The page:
Ben and I met in college, getting our fine arts degrees in theater. For much of my life, creative collaboration and conversation have been my passion, my purpose, and, later, my career. I first got diagnosed with Lyme disease when I was twelve, well over a year after illness and misdiagnosis began. Many who get Lyme — an infection of the Borrelia burgdorferi spirochete transferred through the bite of a tick — fully recover. Up to 40 percent of us have symptoms indefinitely. We don't know why. Nor do tests reliably prove if infections in late-diagnosed patients are fully eradicated. In college, test results came back positive again, and I muscled through classes and performances while receiving antibiotic injections and vitamin drips. I thought I was fully recovered, but in my late twenties the bottom dropped out again; I quit my theater and teaching jobs and recovered through nonantibiotic means. In my early thirties, my health started to slip once more. Today, my symptoms fall under the umbrellas of post-treatment Lyme disease syndrome (PTLDS), fibromyalgia, and myalgic encephalomyelitis (ME): specific patterns of nerve, muscle, and joint pain wrapped in overwhelming fatigue.
To thwart complete collapse, I stopped performing and embraced interview, exploring the minds of living humans for print and podcast with the same curiosity I embraced characters for the stage. From the calm of home, I voraciously read books and articles, watch TED Talks, and formulate interview questions, then use my limited energy in dialogue on the phone or in physical presence. This process helps me better understand our world and enjoy my place within it, despite physical limitation.
But in my single-and-sick isolation, I feel too many of my "relationships" now live in gadgets. And I've started to observe that access to instant digital stimulation drives more of us unnecessarily from real-life conversation and into our devices too. This disconnection has started to muddle how I feel about my place in the world — the joy I feel in the world itself.
"All this distraction is taking me away from being present," I tell Ben.
On Facebook, the recent horrific Pulse Nightclub shooting has some people I love defending LBGTQ+ rights and other people I love defending gun rights. Debate over the upcoming elections has taken over Twitter, and both Clinton and Trump supporters attack seemingly without remorse. Some humans in my life call other humans words I can't stomach repeating. They curse feminism and scoff at the Black Lives Matter movement.
My brain can't make sense of such derision, such unbound hostility.
I draft missives in response. But then delete them.
That's a lie.
A few times, I've (egotistically) sent out (what I thought was) a smartly crafted set of words. I've expected that, upon reading, the recipient might reflect and come out a kinder, more compassionate person. Instead, they send back something biting and defensive. I'm flummoxed. Embarrassed. Ashamed. Others then chime in with jabs of their own, attacking or defending.
I look at my words again. I ponder them from the opposite perspective.
I consider them as mere symbols on a screen.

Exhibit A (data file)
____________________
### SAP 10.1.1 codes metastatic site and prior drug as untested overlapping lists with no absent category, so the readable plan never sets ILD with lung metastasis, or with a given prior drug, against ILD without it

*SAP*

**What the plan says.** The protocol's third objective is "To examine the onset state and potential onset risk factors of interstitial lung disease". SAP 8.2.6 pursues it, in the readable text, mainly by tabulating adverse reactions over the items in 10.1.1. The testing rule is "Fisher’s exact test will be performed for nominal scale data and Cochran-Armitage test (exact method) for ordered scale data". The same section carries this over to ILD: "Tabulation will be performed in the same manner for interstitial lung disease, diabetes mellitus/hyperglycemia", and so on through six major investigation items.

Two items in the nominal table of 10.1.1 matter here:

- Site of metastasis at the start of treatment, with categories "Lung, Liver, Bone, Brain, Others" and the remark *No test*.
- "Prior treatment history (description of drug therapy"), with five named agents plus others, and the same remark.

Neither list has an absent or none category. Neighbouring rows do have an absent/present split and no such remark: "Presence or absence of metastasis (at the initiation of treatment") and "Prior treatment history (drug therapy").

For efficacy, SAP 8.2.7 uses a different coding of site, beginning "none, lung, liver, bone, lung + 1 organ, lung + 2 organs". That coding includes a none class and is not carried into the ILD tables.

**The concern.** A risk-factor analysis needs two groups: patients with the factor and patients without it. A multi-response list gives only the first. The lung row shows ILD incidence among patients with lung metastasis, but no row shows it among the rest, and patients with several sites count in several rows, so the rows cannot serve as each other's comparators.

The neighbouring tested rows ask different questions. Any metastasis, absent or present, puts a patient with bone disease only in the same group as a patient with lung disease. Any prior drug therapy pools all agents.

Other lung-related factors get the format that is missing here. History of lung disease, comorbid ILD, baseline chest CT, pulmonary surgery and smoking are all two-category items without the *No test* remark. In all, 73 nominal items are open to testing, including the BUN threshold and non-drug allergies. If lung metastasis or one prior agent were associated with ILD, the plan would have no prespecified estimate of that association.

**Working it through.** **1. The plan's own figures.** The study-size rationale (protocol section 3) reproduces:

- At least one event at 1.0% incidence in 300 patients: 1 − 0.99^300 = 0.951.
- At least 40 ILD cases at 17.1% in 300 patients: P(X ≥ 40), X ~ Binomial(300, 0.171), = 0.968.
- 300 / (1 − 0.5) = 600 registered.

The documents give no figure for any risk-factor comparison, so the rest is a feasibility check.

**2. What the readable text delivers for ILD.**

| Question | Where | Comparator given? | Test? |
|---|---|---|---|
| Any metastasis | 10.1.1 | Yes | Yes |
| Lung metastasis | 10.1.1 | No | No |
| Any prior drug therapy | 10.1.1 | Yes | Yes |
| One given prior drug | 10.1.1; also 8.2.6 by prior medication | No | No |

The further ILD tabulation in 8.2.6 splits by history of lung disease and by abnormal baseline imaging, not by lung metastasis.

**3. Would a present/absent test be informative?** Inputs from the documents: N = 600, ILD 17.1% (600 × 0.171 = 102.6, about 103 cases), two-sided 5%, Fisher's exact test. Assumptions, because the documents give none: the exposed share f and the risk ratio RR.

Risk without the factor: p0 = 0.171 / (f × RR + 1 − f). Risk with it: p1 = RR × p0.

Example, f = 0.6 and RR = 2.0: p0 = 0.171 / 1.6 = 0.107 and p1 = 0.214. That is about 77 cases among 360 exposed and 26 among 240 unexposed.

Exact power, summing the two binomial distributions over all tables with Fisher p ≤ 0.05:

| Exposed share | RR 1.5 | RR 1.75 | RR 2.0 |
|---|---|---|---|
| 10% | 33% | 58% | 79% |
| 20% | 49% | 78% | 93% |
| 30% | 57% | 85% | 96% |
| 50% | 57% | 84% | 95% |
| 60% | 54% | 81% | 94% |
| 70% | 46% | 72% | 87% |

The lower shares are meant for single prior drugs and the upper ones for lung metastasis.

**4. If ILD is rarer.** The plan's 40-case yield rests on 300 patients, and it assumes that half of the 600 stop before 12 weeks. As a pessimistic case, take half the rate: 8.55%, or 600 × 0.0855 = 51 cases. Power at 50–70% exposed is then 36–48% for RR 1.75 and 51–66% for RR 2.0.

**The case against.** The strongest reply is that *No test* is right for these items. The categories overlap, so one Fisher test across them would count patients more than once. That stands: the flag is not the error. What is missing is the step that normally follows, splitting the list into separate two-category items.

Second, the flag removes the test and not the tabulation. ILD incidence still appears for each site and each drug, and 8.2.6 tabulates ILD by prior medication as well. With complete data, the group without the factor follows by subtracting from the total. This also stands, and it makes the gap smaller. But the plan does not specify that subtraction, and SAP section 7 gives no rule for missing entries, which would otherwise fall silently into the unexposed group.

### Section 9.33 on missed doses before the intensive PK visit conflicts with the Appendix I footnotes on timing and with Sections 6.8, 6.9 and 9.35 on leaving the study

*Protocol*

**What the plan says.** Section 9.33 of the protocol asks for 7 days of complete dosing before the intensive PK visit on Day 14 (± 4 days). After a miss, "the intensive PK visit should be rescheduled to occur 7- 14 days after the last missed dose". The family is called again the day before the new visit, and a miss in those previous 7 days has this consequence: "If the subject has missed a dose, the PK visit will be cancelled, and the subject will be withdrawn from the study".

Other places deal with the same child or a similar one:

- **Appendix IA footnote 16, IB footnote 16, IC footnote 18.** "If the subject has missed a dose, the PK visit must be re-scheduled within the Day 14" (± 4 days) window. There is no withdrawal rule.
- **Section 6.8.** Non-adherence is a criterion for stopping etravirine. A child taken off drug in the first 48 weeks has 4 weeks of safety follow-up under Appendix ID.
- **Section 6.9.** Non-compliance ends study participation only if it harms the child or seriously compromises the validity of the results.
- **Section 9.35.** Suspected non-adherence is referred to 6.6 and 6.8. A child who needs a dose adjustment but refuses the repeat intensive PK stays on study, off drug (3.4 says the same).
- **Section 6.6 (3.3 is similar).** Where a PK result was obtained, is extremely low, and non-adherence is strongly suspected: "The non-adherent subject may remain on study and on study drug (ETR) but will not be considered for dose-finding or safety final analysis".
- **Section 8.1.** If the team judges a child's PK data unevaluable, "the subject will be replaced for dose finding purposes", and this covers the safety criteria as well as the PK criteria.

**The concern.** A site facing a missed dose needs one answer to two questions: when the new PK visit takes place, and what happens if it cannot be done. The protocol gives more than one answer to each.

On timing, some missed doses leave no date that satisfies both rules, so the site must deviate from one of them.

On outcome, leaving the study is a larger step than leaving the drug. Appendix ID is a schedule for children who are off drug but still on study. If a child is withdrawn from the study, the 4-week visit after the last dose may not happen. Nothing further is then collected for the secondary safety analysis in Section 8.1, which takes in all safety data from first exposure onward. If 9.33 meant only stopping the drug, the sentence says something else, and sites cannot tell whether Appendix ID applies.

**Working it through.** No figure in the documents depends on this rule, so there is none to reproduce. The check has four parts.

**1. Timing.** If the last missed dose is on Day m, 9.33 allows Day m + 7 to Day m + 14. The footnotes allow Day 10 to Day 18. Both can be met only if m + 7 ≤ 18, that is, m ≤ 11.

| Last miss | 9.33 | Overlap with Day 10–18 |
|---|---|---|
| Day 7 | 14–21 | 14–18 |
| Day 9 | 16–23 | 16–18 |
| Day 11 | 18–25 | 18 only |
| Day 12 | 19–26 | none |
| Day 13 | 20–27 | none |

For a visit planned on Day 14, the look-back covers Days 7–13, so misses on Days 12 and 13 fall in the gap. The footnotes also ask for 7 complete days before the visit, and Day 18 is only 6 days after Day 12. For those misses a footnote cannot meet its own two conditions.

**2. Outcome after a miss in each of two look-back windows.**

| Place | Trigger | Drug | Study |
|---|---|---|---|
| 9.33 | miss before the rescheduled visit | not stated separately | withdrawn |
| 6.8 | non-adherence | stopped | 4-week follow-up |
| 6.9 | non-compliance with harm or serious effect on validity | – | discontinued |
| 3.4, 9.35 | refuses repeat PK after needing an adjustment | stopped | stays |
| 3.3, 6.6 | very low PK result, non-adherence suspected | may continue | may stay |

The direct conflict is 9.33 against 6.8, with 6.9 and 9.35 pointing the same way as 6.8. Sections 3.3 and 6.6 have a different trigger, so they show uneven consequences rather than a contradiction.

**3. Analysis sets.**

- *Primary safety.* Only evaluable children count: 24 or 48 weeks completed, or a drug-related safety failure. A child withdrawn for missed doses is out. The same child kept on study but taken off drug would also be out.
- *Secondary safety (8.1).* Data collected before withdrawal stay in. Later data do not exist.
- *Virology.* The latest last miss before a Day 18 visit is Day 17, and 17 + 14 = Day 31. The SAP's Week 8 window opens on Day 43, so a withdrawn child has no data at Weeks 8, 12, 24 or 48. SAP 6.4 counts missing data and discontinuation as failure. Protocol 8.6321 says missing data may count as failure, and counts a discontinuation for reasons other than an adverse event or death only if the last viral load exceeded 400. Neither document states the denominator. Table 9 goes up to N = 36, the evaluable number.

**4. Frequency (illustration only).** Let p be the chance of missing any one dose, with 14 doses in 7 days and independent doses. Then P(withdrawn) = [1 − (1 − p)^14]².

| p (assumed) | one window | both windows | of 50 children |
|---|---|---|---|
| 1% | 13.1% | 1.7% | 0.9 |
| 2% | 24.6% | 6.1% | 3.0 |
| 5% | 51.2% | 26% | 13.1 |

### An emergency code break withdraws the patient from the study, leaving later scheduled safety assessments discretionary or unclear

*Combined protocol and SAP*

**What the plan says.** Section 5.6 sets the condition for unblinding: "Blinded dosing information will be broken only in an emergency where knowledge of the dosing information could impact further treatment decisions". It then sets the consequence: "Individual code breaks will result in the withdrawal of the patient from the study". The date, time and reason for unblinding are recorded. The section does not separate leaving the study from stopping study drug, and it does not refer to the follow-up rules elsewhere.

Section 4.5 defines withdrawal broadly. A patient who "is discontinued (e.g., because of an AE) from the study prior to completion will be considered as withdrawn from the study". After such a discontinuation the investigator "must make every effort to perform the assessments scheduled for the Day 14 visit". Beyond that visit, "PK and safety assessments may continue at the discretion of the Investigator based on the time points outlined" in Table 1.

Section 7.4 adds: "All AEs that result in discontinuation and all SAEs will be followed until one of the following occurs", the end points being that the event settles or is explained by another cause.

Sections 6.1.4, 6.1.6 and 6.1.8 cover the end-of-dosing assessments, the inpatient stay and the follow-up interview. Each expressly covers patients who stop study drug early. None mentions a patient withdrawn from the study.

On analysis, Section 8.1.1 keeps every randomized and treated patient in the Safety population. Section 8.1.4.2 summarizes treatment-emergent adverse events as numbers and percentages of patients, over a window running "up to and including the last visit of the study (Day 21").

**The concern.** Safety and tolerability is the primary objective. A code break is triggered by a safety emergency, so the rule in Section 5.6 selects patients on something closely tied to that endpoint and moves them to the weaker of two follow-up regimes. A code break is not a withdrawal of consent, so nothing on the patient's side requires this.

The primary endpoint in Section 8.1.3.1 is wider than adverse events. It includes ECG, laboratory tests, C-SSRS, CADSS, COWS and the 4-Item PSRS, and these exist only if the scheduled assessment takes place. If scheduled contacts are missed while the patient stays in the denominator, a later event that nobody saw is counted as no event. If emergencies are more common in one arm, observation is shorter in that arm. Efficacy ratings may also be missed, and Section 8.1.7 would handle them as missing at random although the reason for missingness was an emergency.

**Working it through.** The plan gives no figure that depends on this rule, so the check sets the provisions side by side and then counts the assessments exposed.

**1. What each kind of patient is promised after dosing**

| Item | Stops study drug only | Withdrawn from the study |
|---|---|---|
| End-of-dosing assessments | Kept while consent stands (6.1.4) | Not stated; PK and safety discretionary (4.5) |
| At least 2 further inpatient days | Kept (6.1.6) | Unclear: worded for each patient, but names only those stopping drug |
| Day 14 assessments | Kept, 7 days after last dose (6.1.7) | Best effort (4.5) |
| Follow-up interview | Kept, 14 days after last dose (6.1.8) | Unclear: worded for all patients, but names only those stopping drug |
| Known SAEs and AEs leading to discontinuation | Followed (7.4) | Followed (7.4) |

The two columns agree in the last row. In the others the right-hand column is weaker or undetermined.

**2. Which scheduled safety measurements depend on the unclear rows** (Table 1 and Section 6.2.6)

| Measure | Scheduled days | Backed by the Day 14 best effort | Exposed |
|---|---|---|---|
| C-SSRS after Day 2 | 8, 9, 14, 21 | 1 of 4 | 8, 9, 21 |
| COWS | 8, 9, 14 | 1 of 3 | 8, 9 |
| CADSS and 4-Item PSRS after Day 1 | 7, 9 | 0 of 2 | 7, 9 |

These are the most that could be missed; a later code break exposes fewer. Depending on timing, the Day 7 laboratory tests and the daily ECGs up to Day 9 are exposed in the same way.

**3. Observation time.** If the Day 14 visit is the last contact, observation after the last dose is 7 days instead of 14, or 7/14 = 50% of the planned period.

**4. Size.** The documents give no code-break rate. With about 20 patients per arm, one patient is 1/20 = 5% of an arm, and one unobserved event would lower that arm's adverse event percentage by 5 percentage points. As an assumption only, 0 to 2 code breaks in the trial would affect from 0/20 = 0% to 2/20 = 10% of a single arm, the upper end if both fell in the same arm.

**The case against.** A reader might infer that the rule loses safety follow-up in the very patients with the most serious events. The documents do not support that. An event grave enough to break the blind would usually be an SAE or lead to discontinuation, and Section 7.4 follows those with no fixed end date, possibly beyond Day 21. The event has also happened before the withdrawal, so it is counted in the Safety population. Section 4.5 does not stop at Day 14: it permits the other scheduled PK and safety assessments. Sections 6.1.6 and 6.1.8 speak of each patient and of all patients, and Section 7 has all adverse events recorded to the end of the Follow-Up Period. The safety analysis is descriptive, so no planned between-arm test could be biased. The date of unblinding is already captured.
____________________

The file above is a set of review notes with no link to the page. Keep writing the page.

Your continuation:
Now, I see condescension. Defiance.
I remember: the real and virtual worlds don't always align.
As we curate images and edit words, we craft elevated online versions of ourselves just a bit better than we are in three dimensions. As a result, a strong body of research concludes, those of us already feeling low self-esteem particularly reach out to act through these surrogate selves — our avatars, if you will — when needing an ego boost. But, unfortunately, these avatars are devoid of the social cues our brain needs that signal us to "put the brakes on hurting people," as psychologist David DeSteno puts it. I get Professor David on the phone because as researcher, author, and director of Northeastern University's Social Emotions Group, he specializes in maneuvering the emotions I want to better understand. "When you and I are talking face to face, if I'm saying things that are hurtful to you, I see that hurt in your nonverbal expression," he points out. "I can pick up a lot on how you're feeling just by looking at you and seeing your body's response. If I'm not a horrible person, this will tend to make me have some empathy and compassion. Online, you don't see any of that."
Fully fluffed, we're subconsciously primed to see others as less human.
We act more cruelly than we might when someone stands before us.
The same can be said with dating apps. Ben and I talk at length about this confounding Wild West of online etiquette. Just last week I got ghosted. Again. I'd started to feel the age-old heart-thump for a man who was handsome, seemingly intelligent, owned his own small creative business — the good things you learn online — as we moved flirty app correspondence to text, then planned to meet, and then ... nothing. A few days passed. I checked in with him. Once. Twice. Ghost.
The Internet giveth and the Internet taketh away.
Because the Internet isn't'th real.
It shouldn't hurt anymore. But it does.
"I feel helpless in not being able to have a real conversation," I stress to Ben on the show. I've found myself brooding over insults. I play out in my mind hypothetical conversations and relationships that never materialize because I don't talk to these people.
I Tweet and erase. I Instagram and erase.
I don't know who I am online anymore!
I'm exhausted from pretending that I do.
I need a break. Even a little one.
"What are you going to do when the impulse comes to check?" Ben asks.